• For plantations, there are a number of requirements related to labour rights: workers' treatment, freedom of association and collective bargaining, workers' housing and sanitation; workers' health and safety; and no child or forced labour. In addition, the producer must comply with the environmental and social laws in the producing country and demonstrate continual improvement in annual inspections (audits).

• The IFOAM Standard covers the areas of general organic management, crop production (including plant breeding), animal production (including beekeeping), aquaculture, wild collection, processing and handling, labeling, and social justice.

• There are specific requirements for most organically certified crops as well as livestock, fish farming, bee keeping, forestry and the harvesting of wild products. Organic standards require that there is a conversion period (or time that a farm has to use organic production methods before it can be certified, usually 2 - 3 years)

Certification

•  GLOBALG.A.P. certification is carried out by more than 100 independent and accredited certification bodies in more than 100 countries. It is open to all producers worldwide. GLOBALG.A.P. includes annual inspections of the producers and additional unannounced inspections.

•  GLOBALGAP does not issue the certificates itself but has authorized registered certification bodies to do this. Firstly, it is recommended to read the GLOBALGAP general regulations and control points of the respective product scope before contacting a certification body which will accomplish the certification procedure. Farmers who want to get certified to GLOBALGAP have to take certain costs into account. Generally they have to pay for registration, inspection and certification.

• Both individual producers and groups of producers can apply for certification, the cost of which depends on the certification agency chosen and the time spent on the inspection.

In addition to the certification fee charged by the certification agency, the producer must also pay an annual producer registration fee to maintain the certification.

• Following types of entities engaged in the production of agricultural crops can be covered:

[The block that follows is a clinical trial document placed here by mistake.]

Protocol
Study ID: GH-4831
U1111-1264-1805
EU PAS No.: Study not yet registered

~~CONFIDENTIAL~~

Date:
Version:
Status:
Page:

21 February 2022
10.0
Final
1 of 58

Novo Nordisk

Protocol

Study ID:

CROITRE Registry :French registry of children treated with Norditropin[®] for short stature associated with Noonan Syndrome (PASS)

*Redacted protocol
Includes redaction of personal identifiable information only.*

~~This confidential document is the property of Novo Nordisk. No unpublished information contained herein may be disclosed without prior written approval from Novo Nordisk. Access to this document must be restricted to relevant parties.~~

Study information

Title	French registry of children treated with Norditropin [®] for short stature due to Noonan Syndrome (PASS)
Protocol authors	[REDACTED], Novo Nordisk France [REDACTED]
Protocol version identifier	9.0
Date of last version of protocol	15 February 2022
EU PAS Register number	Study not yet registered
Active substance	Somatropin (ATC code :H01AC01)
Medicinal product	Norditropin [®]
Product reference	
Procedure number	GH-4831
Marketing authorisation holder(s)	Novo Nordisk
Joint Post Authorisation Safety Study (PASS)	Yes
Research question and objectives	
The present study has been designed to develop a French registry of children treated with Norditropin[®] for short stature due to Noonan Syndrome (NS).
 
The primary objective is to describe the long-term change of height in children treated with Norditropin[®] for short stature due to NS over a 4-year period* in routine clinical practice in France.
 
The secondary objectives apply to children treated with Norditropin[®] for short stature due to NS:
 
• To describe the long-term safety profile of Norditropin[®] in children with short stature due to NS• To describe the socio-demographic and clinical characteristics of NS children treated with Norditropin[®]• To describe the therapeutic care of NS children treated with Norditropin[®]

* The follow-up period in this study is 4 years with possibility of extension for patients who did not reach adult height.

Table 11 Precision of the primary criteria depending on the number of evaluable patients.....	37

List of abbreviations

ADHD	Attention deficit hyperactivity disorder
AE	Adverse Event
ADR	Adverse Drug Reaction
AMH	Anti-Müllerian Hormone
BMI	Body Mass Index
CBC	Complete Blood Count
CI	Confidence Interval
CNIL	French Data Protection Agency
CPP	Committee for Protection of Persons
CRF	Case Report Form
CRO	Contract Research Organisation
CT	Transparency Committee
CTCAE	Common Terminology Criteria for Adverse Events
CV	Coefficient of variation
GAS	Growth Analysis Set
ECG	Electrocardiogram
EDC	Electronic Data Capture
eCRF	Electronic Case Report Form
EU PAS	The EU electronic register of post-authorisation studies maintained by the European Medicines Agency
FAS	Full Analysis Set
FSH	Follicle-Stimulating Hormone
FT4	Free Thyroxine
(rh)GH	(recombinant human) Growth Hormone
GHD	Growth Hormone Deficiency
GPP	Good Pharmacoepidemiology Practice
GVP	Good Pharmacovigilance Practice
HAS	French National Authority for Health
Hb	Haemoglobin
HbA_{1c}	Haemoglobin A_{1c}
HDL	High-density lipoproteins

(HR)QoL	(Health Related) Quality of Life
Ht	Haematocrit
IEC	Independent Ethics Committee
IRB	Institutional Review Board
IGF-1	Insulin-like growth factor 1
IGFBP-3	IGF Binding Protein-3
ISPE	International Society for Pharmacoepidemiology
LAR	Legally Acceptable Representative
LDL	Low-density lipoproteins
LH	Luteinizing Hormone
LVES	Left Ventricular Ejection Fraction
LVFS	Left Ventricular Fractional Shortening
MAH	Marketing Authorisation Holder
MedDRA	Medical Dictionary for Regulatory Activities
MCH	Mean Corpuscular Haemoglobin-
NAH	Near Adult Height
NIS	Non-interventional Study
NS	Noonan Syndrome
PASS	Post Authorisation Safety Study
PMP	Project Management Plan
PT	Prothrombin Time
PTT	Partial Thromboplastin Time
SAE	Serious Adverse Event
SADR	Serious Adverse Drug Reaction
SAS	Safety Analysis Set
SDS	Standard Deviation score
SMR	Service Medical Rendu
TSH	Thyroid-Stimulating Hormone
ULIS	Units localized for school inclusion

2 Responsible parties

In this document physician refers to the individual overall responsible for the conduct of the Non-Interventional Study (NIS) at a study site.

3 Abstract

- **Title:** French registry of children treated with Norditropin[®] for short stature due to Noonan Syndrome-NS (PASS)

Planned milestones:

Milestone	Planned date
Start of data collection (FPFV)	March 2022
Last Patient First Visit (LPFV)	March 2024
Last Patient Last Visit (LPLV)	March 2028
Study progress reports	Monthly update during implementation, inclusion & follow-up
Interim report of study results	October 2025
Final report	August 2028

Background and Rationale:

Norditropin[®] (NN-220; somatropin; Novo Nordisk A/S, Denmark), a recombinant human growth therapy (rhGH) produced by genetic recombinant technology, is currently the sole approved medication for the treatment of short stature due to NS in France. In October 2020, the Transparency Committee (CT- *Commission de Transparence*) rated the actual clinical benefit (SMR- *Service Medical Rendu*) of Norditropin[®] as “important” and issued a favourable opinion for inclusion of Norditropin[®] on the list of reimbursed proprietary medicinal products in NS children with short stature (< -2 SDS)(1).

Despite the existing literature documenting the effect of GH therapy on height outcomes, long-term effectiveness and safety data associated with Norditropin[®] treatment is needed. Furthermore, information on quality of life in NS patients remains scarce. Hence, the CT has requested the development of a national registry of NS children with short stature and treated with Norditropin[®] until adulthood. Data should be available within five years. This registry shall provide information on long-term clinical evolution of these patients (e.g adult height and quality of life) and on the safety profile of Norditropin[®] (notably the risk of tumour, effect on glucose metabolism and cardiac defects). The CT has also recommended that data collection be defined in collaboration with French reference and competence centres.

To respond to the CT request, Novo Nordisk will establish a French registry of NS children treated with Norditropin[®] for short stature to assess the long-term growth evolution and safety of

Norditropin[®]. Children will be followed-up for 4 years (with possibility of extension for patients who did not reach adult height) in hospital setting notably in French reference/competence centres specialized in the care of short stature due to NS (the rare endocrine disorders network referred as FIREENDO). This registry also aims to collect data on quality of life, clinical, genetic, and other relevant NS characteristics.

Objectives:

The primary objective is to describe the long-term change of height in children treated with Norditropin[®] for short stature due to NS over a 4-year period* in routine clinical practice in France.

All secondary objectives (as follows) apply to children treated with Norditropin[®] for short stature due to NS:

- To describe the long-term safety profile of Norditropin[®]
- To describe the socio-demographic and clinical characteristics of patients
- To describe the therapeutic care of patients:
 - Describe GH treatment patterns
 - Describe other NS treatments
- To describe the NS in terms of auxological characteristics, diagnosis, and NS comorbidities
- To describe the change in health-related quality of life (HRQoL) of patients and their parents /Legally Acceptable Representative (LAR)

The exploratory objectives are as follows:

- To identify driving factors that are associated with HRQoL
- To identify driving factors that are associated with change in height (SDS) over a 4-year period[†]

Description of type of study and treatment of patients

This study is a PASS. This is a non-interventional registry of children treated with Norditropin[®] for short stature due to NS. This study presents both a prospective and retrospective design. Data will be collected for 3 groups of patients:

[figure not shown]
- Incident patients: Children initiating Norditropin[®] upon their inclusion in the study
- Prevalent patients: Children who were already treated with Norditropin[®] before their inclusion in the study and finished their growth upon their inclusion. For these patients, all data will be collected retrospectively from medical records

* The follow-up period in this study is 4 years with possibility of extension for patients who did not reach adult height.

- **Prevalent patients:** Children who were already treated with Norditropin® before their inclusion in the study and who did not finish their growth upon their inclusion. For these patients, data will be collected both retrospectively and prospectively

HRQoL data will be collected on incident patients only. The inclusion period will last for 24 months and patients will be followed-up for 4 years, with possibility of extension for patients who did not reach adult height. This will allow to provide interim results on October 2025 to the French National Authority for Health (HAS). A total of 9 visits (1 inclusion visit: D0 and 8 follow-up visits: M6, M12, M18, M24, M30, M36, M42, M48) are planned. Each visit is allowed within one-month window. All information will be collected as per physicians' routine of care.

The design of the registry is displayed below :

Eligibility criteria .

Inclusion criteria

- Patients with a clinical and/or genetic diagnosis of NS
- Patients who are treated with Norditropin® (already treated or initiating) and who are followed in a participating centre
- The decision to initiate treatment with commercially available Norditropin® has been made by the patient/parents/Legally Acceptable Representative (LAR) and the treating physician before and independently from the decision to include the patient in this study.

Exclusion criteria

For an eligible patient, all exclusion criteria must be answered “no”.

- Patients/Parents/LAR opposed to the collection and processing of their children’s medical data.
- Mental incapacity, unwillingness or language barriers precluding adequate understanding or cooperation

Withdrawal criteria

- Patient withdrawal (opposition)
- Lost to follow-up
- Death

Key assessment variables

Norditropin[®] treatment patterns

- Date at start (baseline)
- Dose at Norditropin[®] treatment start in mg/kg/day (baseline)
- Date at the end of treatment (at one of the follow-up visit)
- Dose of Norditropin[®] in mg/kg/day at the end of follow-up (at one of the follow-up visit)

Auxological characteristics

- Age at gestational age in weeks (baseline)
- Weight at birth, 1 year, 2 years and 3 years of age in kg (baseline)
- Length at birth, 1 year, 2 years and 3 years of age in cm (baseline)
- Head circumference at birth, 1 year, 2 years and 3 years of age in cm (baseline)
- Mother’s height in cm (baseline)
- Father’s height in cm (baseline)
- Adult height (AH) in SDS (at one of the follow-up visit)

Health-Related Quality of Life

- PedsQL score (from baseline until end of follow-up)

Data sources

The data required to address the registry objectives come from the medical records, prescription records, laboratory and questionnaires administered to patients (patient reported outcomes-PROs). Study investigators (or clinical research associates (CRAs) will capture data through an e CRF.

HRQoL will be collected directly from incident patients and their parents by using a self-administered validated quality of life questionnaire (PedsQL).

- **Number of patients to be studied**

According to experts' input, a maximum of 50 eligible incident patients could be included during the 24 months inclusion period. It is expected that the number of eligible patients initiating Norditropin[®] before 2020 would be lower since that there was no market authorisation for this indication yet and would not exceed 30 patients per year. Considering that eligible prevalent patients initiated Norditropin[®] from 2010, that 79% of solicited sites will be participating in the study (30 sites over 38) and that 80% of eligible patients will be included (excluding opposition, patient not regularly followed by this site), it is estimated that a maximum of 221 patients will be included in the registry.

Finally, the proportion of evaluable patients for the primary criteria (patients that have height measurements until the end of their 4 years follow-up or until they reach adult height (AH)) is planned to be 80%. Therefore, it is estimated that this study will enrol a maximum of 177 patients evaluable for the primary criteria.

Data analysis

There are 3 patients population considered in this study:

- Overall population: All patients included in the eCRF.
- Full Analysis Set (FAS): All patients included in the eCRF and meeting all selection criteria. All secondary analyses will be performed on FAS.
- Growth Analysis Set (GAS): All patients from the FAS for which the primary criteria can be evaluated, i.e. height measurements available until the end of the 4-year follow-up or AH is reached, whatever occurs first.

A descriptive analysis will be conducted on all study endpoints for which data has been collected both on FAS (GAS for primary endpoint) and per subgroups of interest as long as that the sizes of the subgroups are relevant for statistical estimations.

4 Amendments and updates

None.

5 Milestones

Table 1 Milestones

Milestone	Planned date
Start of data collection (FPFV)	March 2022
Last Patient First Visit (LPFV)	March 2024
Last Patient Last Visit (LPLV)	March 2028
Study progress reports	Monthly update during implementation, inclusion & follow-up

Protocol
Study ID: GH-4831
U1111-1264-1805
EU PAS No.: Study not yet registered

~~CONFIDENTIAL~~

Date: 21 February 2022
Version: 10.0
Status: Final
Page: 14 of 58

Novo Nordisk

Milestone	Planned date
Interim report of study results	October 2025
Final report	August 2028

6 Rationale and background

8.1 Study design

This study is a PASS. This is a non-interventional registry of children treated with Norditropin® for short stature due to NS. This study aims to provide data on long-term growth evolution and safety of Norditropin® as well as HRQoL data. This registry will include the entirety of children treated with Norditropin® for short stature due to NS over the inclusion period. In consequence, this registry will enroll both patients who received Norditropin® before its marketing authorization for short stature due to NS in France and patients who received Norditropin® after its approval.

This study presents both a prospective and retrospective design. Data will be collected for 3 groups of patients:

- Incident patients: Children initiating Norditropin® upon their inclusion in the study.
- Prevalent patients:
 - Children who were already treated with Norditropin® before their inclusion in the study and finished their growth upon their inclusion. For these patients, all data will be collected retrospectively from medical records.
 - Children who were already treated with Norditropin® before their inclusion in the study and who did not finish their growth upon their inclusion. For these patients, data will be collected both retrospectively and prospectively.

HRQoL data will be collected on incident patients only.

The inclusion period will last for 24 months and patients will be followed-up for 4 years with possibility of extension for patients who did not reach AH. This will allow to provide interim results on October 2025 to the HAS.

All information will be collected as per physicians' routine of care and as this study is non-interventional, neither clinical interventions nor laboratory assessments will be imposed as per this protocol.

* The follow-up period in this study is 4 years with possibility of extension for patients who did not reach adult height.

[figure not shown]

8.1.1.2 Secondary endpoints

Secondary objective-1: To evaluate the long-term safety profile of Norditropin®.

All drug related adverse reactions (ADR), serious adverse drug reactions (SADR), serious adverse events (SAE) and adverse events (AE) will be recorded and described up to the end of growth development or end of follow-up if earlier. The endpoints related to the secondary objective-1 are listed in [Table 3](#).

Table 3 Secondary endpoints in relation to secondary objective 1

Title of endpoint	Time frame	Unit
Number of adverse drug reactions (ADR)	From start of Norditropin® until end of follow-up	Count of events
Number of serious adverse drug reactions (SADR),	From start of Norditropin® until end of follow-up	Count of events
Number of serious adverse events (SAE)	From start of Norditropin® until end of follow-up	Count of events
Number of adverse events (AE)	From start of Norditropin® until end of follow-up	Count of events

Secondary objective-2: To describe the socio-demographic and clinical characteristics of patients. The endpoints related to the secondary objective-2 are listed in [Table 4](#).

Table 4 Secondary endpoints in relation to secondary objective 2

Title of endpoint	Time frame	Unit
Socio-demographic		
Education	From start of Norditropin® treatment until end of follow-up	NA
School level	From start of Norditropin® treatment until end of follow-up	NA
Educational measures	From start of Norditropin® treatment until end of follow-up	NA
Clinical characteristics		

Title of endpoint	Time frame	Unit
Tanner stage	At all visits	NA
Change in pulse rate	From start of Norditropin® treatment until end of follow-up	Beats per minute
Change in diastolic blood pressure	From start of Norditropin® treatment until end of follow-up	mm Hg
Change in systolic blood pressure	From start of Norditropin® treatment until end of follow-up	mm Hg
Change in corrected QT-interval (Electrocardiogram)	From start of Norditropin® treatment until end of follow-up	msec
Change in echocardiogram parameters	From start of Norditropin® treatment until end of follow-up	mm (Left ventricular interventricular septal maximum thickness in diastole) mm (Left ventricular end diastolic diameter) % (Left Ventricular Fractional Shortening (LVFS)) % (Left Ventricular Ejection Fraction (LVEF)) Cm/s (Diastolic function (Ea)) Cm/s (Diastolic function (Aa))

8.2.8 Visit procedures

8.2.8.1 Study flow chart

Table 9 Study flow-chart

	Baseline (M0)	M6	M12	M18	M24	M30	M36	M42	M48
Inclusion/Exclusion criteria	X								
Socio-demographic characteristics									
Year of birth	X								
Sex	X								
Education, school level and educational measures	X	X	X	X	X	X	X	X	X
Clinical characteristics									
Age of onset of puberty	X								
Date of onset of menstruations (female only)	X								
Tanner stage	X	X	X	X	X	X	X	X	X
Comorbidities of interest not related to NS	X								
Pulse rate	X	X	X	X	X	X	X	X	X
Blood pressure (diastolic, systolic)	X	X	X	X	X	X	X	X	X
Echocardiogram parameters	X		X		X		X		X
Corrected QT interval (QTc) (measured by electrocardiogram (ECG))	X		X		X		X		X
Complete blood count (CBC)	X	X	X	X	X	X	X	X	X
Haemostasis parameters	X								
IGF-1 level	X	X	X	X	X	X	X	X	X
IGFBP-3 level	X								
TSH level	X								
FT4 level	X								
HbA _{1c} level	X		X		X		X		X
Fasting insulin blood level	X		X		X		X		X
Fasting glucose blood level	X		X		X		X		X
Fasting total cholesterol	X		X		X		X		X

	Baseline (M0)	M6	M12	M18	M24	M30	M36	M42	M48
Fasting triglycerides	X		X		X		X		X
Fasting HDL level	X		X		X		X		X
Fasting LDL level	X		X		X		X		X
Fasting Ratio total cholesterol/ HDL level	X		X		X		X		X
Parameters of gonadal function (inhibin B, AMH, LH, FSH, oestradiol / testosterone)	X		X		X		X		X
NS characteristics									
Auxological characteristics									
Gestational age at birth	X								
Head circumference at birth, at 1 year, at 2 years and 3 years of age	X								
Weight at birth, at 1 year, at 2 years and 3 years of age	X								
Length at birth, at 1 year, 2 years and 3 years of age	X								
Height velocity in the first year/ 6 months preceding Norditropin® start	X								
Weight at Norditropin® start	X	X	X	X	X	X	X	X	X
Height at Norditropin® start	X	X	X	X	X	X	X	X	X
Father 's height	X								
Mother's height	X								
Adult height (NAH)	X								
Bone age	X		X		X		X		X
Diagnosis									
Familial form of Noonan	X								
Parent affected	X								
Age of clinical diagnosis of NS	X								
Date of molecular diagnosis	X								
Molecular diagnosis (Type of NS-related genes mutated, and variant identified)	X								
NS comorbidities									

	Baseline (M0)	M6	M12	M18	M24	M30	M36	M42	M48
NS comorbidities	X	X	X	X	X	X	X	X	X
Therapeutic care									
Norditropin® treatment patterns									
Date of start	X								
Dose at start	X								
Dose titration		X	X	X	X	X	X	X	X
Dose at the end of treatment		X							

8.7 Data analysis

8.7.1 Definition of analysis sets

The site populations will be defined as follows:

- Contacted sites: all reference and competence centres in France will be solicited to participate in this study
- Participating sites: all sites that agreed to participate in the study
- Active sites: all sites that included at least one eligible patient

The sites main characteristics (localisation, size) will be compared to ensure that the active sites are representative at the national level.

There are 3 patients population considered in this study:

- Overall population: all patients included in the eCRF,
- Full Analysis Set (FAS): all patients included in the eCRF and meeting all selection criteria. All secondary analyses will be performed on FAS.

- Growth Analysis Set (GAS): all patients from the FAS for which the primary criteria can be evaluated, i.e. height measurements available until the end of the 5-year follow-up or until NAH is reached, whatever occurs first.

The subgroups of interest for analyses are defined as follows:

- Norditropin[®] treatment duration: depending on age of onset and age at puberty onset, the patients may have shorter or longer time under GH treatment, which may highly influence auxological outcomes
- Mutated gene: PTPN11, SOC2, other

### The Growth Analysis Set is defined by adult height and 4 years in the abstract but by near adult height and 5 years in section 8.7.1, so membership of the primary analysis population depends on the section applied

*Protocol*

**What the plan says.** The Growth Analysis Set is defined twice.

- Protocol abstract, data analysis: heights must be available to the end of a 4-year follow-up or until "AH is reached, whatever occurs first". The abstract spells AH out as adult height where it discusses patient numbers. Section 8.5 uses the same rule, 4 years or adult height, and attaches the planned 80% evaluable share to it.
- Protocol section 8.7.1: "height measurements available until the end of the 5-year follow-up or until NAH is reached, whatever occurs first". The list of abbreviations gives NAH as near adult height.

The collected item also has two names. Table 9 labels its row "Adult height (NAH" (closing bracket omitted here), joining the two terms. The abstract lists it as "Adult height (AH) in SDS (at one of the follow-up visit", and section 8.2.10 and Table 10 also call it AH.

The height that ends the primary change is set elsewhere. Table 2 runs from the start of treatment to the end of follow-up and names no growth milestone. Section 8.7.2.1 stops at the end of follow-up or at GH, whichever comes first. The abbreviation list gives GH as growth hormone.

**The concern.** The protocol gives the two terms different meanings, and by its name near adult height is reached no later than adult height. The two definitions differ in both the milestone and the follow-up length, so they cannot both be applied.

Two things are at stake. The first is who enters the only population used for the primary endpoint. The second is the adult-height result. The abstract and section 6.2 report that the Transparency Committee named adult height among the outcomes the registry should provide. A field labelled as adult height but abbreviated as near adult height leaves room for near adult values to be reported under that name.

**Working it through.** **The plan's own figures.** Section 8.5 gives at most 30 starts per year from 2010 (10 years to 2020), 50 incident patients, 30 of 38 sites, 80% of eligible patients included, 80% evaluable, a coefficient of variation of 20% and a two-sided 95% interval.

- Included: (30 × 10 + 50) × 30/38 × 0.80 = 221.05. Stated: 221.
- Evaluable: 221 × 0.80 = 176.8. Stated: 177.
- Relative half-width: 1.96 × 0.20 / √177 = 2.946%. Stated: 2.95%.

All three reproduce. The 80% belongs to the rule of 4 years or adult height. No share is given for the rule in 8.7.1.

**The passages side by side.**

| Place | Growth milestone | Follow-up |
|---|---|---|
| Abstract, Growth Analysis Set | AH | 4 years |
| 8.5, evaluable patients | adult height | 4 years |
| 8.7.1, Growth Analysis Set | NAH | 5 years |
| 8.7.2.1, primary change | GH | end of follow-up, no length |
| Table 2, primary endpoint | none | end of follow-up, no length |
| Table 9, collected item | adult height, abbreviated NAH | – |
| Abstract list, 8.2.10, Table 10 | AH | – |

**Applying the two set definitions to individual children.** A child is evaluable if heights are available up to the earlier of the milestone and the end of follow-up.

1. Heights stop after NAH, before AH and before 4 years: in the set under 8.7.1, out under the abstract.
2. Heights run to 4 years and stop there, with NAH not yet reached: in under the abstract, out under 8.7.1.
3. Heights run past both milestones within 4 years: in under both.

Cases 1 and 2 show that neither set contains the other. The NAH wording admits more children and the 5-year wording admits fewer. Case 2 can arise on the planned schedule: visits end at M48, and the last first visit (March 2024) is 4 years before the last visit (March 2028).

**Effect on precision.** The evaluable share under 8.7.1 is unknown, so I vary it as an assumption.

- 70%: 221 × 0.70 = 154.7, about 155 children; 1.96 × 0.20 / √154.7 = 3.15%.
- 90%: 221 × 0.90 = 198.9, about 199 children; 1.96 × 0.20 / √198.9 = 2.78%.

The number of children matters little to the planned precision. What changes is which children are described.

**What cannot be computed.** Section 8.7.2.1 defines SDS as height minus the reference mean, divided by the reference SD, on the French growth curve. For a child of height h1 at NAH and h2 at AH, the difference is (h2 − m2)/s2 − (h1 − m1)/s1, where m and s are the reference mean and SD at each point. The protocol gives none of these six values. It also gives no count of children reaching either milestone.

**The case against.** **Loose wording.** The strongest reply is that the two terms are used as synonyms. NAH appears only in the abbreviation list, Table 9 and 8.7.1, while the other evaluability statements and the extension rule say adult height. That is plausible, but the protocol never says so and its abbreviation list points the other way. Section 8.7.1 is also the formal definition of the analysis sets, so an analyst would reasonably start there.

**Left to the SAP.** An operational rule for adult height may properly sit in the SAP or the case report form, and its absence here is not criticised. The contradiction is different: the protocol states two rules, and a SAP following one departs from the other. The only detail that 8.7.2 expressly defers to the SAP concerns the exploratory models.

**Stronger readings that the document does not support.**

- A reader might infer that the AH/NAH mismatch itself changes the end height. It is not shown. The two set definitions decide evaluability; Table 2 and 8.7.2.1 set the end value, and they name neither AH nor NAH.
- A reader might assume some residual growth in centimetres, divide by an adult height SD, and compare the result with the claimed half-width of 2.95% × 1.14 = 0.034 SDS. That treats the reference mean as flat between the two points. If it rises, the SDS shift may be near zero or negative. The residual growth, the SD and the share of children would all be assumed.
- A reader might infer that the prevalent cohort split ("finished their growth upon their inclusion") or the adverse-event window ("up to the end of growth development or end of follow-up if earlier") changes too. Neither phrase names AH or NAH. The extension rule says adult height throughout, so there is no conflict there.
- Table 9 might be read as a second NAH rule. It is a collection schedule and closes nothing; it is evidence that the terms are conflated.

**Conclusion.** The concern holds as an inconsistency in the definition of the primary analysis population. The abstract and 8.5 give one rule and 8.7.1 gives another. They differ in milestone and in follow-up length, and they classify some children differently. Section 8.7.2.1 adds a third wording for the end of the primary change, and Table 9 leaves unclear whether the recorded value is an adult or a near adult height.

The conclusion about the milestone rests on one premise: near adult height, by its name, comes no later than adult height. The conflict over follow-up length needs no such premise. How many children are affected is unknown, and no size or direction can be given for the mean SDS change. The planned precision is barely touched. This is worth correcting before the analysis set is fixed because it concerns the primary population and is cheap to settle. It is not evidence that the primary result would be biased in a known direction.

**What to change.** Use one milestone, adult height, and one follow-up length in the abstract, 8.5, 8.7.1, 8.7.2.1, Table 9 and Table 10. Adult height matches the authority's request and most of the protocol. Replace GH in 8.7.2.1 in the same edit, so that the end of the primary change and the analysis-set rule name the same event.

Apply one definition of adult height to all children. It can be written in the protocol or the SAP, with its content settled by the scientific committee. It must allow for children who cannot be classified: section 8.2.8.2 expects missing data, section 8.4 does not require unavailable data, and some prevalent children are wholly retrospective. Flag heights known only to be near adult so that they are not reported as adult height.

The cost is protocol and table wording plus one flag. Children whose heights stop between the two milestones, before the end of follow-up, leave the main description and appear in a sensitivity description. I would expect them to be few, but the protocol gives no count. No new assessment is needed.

(a) individuals;

(b) partnership/joint ventures;

(c) cooperatives;

(d) corporations;

(e) associations/organizations and

(f) demonstration farms.

• Agricultural crops are covered,  including cultivated plants of which products are harvested at some point in their growth stage intended for human consumption

• PHILGAP is a government certification program. Thus, is subsidized by the government. No apploication fee, no inspection or certification fee, no renewal fee

• The Fairtrade certification system is run by a separate company called FLO-CERT. By checking compliance with Fairtrade Standards, FLO-CERT ensures that relevant social and environmental standards are met and that producers receive the Fairtrade Minimum Price and Premium.

• FLO-CERT auditors are highly qualified, usually based in the countries and regions where they work, and familiar with local cultures, languages, and legal systems. All auditors are examined on their skills and receive annual training.

• The IFOAM Standards and the IFOAM Accreditation Requirements (IAR) are used by the International Organic Accreditation Service (IOAS) in the IFOAM accreditation process for organic certification bodies. The IOAS evaluates the standards (used by the certifier) against the IFOAM Standard and certification body performance against the IFOAM Accreditation Requirements.

• All the requirements of the IFOAM Standard relevant to the certified farming or processing operations must be implemented by certification bodies in order to become IFOAM Accredited Certification Bodies (ACBs). In other words, certification bodies wishing to be IFOAM accredited must use either the IFOAM Standard itself, or a standard compliant with the IFOAM Standard.

• Certfication of producers worldwide by private certification bodies

Main Opportunities and Constraints

• To get the GLOBALGAP certification, the producer, or group of producers, needs a complete administrative system to keep track of all farm activities.This requires a sufficient administrative and financial capacity; consequently it is easier for large-scale producers to meet the requirements.

• The GLOBALGAP-certified producer may also have an advantage when selling products to retailers that require GLOBALGAP certification.

• There is no special price premium or product label associated with GLOBALGAP, as it is a minimum standard focused on business-to-business relations.

• Once the producer, farm, producer groupos are certified, that might improve the market to be reached as well as the income.

• A producer association or a plantation can benefit from fair-trade certification since certified products normally receive higher and more stable prices. The price paid to producers is determined by production costs. It takes into consideration any additional costs that might arise from meeting the fair-trade requirements, such as providing living wages for workers. In general, the fair trade premium is meant to provide some resources to the community to improve the living conditions of its members.